Greater clarity on what works—and conversely what does not—can help leaders effectively create change that matters
Words by Zainab Patel
As an Inclusion, Diversity, and Equity (IDE) practitioner, I have noticed over the last several years an increased level of interest and urgency around cultural diversity, inclusion, equity, and belonging. From the Black Lives Matter movement in the United States, to the war in Ukraine, the recession in Sri Lanka, and of course now the Palestine – Israel conflict, there’s no lack of bad news about the current state of IDE, no matter which part of the world you belong to – West or East, North or South.
During COVID, I started reading on change management. One model developed by Prosci titled ‘ADKAR’ (Awareness, Desire, Knowledge, Ability, and Reinforcement) stood out specifically for me, more so when I penned down my thoughts for this article. The theory is very simple; change can be made and sustained by making people aware of the need for change, creating the desire for the possibility the change represents, providing people with the knowledge about what the change entails and the ability to act within the new paradigm, and then reinforcing the desired behaviours and environment over time.
What the research shows below is how vital it is that people who are privileged willingly take on creating the awareness and knowledge for themselves, so they can co-create a world that works for all, rather than relying on underrepresented groups to provide the awareness and knowledge, or police the reinforcement.
Conversations about work have turned to questions of culture, consistency, and inclusion. How might we make sure everyone feels they’re part of the same company culture? How might we make sure everyone feels included, regardless of their location? How might we make sure people feel included no matter who they are?
Increasing Awareness and Advocacy
As awareness of inclusion and diversity issues grows, there is likely to be increased advocacy for equal rights and opportunities for all individuals, regardless of their background, gender, ethnicity, or other characteristics.
Many companies are recognising the importance of diverse and inclusive workplaces. Expect more organisations in India to adopt and strengthen policies and initiatives promoting diversity at all levels, from entry-level positions to leadership roles.
Government policies and regulations may continue to evolve to promote inclusivity and diversity across sectors. This could include affirmative action programs, anti-discrimination laws, and other measures aimed at creating a more equitable society.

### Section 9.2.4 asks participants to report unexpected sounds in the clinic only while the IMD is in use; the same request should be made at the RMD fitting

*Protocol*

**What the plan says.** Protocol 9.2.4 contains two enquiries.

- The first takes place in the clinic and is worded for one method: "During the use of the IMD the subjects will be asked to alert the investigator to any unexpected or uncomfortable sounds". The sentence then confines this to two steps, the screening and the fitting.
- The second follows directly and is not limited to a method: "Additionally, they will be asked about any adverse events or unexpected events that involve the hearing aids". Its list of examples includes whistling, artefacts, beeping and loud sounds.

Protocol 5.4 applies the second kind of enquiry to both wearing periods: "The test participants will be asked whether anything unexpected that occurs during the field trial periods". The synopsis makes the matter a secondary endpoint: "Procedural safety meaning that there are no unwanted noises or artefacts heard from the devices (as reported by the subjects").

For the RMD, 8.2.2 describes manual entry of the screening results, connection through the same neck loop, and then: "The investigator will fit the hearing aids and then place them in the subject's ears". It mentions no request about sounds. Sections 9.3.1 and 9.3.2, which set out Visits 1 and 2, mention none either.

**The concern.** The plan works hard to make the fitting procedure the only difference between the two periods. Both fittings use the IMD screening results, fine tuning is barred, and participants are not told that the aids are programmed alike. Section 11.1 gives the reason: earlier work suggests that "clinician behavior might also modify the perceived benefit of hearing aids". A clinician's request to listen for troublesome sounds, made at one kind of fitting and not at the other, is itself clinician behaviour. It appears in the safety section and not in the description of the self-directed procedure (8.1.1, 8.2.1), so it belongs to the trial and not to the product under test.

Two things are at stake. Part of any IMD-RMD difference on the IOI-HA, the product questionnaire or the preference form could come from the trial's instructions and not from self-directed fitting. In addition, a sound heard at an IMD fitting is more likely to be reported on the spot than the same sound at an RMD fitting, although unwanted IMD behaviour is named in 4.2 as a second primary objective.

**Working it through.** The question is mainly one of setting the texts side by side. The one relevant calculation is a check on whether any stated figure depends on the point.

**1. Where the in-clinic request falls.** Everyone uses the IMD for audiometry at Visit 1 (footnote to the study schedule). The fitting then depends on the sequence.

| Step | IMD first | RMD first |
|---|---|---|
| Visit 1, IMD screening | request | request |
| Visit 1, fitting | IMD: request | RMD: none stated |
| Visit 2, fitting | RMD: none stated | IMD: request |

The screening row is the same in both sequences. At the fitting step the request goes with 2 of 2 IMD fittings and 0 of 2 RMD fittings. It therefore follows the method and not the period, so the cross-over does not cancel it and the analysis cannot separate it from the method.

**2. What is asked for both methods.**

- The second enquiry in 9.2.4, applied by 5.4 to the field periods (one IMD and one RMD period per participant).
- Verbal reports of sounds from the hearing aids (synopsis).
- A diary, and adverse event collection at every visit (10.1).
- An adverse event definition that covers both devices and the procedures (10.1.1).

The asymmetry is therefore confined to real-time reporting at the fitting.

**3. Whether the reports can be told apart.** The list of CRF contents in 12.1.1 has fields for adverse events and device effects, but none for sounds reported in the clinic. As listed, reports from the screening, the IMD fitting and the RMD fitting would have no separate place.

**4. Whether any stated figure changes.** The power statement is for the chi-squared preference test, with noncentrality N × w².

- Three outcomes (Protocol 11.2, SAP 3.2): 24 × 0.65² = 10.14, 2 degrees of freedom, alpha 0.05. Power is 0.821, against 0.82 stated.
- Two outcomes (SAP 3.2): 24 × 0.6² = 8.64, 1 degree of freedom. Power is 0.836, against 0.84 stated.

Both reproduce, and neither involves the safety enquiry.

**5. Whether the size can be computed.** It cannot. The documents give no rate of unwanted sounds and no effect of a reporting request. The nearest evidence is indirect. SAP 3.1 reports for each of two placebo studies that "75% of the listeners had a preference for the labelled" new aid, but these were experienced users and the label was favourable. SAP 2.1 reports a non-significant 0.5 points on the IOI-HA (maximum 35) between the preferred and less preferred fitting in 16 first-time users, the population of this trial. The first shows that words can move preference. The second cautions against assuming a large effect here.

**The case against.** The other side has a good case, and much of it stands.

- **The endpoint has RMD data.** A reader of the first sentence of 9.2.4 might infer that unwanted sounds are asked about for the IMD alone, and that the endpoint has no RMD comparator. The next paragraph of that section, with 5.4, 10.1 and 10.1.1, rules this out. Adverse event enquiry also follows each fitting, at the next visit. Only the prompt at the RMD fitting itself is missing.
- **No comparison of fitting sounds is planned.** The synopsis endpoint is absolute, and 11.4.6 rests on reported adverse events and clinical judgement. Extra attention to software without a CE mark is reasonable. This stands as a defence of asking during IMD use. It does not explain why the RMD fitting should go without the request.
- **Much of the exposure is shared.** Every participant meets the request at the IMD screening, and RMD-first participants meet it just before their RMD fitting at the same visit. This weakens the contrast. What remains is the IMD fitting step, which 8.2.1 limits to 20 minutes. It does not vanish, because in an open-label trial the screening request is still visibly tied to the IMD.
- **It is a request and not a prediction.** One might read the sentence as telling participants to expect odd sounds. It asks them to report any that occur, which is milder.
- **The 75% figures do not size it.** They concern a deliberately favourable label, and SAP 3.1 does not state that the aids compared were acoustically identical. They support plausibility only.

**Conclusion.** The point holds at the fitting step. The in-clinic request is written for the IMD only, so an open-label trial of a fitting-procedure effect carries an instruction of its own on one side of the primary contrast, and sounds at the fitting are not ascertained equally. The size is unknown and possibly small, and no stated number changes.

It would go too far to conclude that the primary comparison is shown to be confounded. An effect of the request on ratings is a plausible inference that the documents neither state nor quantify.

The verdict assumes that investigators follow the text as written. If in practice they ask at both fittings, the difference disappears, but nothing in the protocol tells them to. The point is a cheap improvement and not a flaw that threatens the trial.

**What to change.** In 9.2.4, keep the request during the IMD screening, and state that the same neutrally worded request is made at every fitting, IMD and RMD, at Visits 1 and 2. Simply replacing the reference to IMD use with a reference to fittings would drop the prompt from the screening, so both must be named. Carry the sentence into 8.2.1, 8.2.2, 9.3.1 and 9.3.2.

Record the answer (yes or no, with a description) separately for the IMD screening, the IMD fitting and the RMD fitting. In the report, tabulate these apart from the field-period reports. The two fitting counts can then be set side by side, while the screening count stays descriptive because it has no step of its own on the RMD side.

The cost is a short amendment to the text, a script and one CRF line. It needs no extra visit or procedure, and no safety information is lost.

Education and Training
Educational institutions and workplaces may increasingly focus on diversity and inclusion training to foster a culture of respect and understanding. This could include curriculum changes, workshops, and awareness campaigns.
Technology and Remote Work
The growth of remote work and reliance on technology might influence inclusivity. Virtual work environments could potentially offer more flexibility for individuals with diverse backgrounds and abilities, although challenges such as the digital divide need to be addressed.
Social movements and grassroots activism often drive change. Continued activism and advocacy for the rights of marginalised groups may shape policies and societal attitudes toward greater inclusivity.
Societal attitudes toward diversity and inclusion may continue to evolve, challenging traditional norms and fostering a more accepting and inclusive society.
Recognition of intersectionality, where individuals may face overlapping forms of discrimination or disadvantage, could become more prevalent in discussions about inclusion and diversity.
Organisations and policymakers may increasingly emphasize the importance of measuring and reporting on diversity metrics to track progress and hold institutions accountable for creating inclusive environments.
Global movements and trends regarding inclusion and diversity may influence India. International collaborations, partnerships, and best practices could play a role in shaping the approach to these issues.
It’s important to note that progress in these areas depends on the collective efforts of individuals, organisations, and policymakers. The future of inclusion and diversity in India will likely be shaped by a combination of societal, economic, and political factors, as well as the ongoing efforts of those advocating for positive change.
I ask you all to think wider, to think of the world, to live inside and outside your context and place, be respectful, be empathetic and re-think what you know and have learned. Come be a student or a teacher, be a guide or a helper. Do not be a bystander. Engage.
Born in Mumbai, Zainab (she/her/hers) is a transgender person and is one of the petitioners in the National Legal Services Authority v. Union of India case on transgender rights and in the marriage equality case. She currently works with Pernod Ricard India as the Chief – Inclusion and Diversity. Prior to this she worked with KPMG as the Director – Diversity and Inclusion.
Zainab holds an MBA in HR and was the National Manager – Health and Human Rights at the UNDP country office in India and was the regional policy analyst on human rights in Asia. Her areas of interest are health and social development issues, and has over 20 years of national and international work experience.
Zainab currently serves as the Western India representative in the National Council for Transgender Persons. She is a Kamalnayan Bajaj Fellow, a part of the Aspen Global Leadership Network.